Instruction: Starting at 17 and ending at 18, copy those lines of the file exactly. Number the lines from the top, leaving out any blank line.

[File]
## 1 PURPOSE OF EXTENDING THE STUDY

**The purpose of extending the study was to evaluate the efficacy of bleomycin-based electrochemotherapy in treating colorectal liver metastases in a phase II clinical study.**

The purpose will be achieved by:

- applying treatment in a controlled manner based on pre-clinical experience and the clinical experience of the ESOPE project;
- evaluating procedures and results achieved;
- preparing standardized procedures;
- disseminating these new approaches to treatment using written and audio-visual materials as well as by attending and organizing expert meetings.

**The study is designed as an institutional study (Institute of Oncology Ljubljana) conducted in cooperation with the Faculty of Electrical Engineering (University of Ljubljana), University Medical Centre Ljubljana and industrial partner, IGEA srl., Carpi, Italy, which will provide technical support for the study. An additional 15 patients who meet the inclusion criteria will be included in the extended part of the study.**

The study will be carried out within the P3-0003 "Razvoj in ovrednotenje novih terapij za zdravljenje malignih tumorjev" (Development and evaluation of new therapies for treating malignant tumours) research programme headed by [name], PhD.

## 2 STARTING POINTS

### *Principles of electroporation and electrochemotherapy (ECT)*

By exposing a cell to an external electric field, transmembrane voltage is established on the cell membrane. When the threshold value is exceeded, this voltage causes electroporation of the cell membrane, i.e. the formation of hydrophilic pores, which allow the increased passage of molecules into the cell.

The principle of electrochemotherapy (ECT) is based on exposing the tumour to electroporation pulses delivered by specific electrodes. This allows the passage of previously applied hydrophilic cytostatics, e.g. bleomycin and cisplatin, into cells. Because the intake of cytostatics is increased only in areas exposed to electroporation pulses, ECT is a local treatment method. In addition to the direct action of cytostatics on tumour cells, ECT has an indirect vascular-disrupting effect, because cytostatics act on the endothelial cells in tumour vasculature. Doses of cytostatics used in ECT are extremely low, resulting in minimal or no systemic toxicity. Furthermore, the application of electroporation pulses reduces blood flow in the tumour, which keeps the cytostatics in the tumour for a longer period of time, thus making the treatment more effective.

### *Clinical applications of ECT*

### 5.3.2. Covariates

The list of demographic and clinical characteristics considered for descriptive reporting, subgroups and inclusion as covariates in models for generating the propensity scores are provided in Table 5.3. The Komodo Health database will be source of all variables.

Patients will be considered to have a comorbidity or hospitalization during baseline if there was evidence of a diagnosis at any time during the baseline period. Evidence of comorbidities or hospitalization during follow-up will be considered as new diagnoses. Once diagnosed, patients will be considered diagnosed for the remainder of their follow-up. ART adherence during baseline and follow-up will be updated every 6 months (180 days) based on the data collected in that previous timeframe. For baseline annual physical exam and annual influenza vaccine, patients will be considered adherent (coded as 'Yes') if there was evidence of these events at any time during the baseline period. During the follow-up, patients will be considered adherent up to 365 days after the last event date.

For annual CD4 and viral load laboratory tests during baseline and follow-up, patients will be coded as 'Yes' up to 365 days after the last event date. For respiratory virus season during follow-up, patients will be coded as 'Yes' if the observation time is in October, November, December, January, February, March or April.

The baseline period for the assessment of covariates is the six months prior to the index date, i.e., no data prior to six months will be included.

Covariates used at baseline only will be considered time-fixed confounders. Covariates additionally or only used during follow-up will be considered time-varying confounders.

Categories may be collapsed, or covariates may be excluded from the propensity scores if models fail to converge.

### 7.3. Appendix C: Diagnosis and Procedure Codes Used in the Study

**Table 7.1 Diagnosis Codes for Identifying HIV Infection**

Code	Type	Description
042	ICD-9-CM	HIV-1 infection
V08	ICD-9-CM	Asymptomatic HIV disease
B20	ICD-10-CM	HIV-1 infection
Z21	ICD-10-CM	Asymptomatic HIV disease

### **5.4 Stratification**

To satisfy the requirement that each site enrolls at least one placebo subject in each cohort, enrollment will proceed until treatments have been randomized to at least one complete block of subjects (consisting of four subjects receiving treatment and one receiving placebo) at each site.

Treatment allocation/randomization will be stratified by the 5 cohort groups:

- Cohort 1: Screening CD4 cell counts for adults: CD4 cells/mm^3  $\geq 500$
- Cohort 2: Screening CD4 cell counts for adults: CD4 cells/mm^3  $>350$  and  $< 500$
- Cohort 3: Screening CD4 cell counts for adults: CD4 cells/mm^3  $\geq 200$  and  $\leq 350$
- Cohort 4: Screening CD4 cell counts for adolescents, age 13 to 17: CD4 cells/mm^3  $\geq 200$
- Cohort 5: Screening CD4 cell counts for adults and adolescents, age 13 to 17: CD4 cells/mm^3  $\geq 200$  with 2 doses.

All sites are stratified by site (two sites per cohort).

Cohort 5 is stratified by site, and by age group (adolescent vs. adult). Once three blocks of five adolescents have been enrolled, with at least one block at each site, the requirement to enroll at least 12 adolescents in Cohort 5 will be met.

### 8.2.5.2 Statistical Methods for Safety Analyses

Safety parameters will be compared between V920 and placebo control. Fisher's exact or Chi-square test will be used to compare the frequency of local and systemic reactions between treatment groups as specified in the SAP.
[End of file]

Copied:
Patients will be considered to have a comorbidity or hospitalization during baseline if there was evidence of a diagnosis at any time during the baseline period. Evidence of comorbidities or hospitalization during follow-up will be considered as new diagnoses. Once diagnosed, patients will be considered diagnosed for the remainder of their follow-up. ART adherence during baseline and follow-up will be updated every 6 months (180 days) based on the data collected in that previous timeframe. For baseline annual physical exam and annual influenza vaccine, patients will be considered adherent (coded as 'Yes') if there was evidence of these events at any time during the baseline period. During the follow-up, patients will be considered adherent up to 365 days after the last event date.

For annual CD4 and viral load laboratory tests during baseline and follow-up, patients will be coded as 'Yes' up to 365 days after the last event date. For respiratory virus season during follow-up, patients will be coded as 'Yes' if the observation time is in October, November, December, January, February, March or April.